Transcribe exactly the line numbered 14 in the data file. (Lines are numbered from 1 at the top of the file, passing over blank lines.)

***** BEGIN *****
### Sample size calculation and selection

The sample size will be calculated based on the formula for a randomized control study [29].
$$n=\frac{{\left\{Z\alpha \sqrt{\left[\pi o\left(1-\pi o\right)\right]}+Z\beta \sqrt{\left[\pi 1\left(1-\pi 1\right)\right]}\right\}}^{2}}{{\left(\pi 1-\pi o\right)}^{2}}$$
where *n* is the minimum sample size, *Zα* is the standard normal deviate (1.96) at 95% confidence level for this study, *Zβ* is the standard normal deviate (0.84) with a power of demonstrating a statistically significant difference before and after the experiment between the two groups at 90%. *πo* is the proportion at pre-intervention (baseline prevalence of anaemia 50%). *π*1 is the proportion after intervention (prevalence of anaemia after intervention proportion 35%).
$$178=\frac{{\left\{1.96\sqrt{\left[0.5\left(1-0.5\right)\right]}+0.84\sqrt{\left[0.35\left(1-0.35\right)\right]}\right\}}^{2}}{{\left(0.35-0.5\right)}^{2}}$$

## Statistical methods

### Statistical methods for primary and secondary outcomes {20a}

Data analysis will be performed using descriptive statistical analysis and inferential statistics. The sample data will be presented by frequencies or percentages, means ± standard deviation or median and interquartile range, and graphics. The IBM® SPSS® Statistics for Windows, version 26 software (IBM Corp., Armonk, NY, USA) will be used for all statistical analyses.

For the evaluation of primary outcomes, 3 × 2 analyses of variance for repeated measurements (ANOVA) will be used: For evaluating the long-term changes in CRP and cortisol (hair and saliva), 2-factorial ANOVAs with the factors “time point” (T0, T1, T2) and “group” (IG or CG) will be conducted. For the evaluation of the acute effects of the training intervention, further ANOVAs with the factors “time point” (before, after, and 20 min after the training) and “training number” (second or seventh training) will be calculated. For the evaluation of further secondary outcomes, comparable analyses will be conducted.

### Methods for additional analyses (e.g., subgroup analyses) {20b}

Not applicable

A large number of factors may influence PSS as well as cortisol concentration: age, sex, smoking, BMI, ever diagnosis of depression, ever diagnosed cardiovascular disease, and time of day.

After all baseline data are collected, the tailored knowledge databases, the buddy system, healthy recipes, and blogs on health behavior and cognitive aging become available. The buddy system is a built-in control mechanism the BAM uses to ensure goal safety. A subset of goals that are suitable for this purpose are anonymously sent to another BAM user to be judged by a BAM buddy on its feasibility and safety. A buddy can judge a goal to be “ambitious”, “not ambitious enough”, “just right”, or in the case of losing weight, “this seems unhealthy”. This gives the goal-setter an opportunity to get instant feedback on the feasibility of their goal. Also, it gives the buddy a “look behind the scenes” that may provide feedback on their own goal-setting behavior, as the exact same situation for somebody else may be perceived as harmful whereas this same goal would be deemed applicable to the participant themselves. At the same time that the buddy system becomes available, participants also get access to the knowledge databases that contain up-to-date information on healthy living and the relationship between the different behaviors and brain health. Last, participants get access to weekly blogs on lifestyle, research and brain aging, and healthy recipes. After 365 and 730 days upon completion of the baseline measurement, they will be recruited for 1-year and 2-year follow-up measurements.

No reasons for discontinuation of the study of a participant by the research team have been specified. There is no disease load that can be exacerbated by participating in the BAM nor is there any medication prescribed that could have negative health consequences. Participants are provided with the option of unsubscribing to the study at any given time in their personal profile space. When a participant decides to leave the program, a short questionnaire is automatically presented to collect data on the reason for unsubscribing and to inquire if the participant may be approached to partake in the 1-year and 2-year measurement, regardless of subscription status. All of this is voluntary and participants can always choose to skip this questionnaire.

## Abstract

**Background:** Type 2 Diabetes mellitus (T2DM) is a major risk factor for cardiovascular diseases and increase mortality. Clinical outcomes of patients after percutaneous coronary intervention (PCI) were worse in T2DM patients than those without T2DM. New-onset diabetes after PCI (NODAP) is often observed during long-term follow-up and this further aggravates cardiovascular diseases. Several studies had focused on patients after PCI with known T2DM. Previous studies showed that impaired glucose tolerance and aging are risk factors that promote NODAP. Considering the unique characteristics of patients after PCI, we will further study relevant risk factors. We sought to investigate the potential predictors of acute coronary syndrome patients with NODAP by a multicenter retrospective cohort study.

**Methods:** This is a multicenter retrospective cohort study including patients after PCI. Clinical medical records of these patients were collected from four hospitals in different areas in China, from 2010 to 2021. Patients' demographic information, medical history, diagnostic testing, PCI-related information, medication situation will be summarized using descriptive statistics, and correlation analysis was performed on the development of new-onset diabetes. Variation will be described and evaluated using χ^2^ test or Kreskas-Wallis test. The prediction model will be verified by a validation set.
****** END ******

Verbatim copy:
No reasons for discontinuation of the study of a participant by the research team have been specified. There is no disease load that can be exacerbated by participating in the BAM nor is there any medication prescribed that could have negative health consequences. Participants are provided with the option of unsubscribing to the study at any given time in their personal profile space. When a participant decides to leave the program, a short questionnaire is automatically presented to collect data on the reason for unsubscribing and to inquire if the participant may be approached to partake in the 1-year and 2-year measurement, regardless of subscription status. All of this is voluntary and participants can always choose to skip this questionnaire.